- How many schools had been affected in the Eden District and what had been done with learners from affected schools? How many factories had been burned down in that district and did the job losses alluded to include those from burned down factories?
- What interventions had been put in place for those whose informal houses had been burnt down?
- What was the extent of the NDMC relationship with SANDF in the use of extensive SANDF resources in times of disasters?
- How did the NDMC assist municipalities in providing equipment that matched a common standard, and how did it ensure that those worked when disaster struck?
The Committee then considered the statement of intent for the adopted declaration of the Indigenous and Traditional Leadership Indaba
The Deputy Minister said the core mandate of the Indaba was to explore issues that always surfaced in every debate when Traditional Leaders engaged the President of the Republic during the opening of the National House of Traditional Leaders (NHTL). COGTA had therefore decided to engage the NHTL. Issues of policy, constitutionality and the harmonisation of relationships between the NHTL, government, communities and other sectors of society had been discussed, as well as the promotion of nation building and social cohesion in the context of ‘Ubuntu.’ Whether there was common understanding of Chapter 12 of the constitution in relation to the NHTL had been interrogated. The Indaba had also looked at the resolution of challenges around cultural practices that violated the legislative rights of individuals and communities in a democracy and republican system. Lastly the strengthening of the role of traditional leaders in the area of radical economic development and land matters was considered. The resolutions were still being finalised and only the declaration would be presented to the Committee.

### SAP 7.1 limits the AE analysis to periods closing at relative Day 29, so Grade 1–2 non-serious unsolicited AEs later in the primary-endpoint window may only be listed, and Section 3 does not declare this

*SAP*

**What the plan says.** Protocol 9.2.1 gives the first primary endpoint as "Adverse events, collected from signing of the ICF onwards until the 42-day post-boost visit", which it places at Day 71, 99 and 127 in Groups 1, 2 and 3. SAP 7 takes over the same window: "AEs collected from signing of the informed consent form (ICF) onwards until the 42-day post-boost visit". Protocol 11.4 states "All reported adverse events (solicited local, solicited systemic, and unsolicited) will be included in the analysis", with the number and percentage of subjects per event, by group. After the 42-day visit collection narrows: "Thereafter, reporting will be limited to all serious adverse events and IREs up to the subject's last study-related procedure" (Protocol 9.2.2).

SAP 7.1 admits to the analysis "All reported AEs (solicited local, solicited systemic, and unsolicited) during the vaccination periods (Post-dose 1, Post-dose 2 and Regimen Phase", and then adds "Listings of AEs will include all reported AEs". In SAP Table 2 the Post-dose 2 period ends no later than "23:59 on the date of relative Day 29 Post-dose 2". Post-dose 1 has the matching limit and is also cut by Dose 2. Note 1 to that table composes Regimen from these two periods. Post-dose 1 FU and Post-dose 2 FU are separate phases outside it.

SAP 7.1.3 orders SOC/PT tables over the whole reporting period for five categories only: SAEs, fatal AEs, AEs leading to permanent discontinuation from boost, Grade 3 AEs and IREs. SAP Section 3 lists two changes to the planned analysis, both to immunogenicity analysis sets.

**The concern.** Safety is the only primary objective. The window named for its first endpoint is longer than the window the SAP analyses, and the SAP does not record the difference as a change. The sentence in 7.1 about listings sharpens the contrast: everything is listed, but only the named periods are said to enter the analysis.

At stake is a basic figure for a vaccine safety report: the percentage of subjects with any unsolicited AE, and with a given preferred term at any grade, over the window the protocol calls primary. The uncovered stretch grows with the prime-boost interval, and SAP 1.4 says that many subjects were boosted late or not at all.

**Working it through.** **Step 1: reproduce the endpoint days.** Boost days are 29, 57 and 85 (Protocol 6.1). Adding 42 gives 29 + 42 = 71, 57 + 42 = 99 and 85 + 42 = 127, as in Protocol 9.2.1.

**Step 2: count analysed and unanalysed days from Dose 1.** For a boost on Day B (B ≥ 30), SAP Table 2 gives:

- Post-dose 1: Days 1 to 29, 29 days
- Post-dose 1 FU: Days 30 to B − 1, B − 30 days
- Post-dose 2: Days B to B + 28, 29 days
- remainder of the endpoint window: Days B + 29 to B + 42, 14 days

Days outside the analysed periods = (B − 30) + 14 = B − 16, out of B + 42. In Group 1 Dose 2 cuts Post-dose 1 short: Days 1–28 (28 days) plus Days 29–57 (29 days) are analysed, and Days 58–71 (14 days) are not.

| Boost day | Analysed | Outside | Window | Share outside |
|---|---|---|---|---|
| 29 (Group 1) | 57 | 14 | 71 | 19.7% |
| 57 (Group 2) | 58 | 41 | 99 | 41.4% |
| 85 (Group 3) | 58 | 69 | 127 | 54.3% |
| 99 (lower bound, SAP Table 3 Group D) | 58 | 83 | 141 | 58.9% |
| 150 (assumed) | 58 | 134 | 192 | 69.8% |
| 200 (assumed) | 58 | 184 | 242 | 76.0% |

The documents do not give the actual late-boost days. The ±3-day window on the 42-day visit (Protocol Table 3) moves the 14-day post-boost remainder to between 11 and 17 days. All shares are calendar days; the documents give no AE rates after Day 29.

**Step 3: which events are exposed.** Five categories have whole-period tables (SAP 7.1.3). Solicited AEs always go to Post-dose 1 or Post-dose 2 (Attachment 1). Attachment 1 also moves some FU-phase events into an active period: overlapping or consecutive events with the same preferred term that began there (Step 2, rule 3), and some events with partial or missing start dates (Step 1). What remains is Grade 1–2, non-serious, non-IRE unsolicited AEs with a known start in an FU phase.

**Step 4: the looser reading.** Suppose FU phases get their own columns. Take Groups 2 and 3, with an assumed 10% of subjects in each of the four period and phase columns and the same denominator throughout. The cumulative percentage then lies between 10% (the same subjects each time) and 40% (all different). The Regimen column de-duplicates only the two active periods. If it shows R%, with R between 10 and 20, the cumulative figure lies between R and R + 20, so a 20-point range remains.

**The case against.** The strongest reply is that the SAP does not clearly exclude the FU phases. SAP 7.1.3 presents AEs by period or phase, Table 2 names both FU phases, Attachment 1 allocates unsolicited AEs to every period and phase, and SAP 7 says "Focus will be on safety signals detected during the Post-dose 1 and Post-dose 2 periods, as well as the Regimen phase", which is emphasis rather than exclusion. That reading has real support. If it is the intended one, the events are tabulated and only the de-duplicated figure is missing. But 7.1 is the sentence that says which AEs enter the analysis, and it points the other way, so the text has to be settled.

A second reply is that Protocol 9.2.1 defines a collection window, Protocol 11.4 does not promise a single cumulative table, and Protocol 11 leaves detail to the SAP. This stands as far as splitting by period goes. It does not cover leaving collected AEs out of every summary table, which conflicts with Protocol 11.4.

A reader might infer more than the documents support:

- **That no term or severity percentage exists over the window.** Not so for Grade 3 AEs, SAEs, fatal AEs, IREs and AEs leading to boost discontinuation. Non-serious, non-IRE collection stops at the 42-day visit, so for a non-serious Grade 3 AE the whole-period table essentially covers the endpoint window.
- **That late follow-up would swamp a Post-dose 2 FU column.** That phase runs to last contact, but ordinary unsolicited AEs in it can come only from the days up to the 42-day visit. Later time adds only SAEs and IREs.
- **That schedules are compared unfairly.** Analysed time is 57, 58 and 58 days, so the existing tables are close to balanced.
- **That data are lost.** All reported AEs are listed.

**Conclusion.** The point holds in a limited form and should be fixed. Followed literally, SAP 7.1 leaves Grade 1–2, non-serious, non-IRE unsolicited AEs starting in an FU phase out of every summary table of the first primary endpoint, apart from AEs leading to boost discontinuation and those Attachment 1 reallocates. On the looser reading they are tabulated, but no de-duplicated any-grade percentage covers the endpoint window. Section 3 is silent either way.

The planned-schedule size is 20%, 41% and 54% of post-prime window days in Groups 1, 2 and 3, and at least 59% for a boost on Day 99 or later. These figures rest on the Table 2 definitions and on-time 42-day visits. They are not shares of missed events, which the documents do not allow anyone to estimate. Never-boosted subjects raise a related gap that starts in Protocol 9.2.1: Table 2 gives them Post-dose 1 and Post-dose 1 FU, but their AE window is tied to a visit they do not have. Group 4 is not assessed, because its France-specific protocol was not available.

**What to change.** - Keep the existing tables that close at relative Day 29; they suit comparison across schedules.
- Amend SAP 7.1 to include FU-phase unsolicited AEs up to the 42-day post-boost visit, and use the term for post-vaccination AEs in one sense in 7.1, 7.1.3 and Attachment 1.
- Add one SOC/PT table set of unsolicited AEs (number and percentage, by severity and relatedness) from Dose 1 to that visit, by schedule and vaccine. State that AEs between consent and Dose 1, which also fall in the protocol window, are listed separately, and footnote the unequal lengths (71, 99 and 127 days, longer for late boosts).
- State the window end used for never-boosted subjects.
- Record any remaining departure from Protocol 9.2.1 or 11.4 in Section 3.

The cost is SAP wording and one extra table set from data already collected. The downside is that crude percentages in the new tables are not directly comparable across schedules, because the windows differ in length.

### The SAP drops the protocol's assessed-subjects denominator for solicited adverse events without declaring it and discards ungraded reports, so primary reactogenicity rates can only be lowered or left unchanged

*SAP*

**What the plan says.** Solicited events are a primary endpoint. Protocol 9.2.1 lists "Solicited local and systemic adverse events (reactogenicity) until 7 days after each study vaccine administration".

The Committee wanted to know who would be the title holder of land transferred by government, as the declaration spoke to transfer of titles, and asked whether the Department of Traditional Affairs (DTA) supported the declaration of intent and resolutions by the NHTL.
Discussion and adoption: Traditional Leadership and Governance Framework Amendment Bill [B8-2017]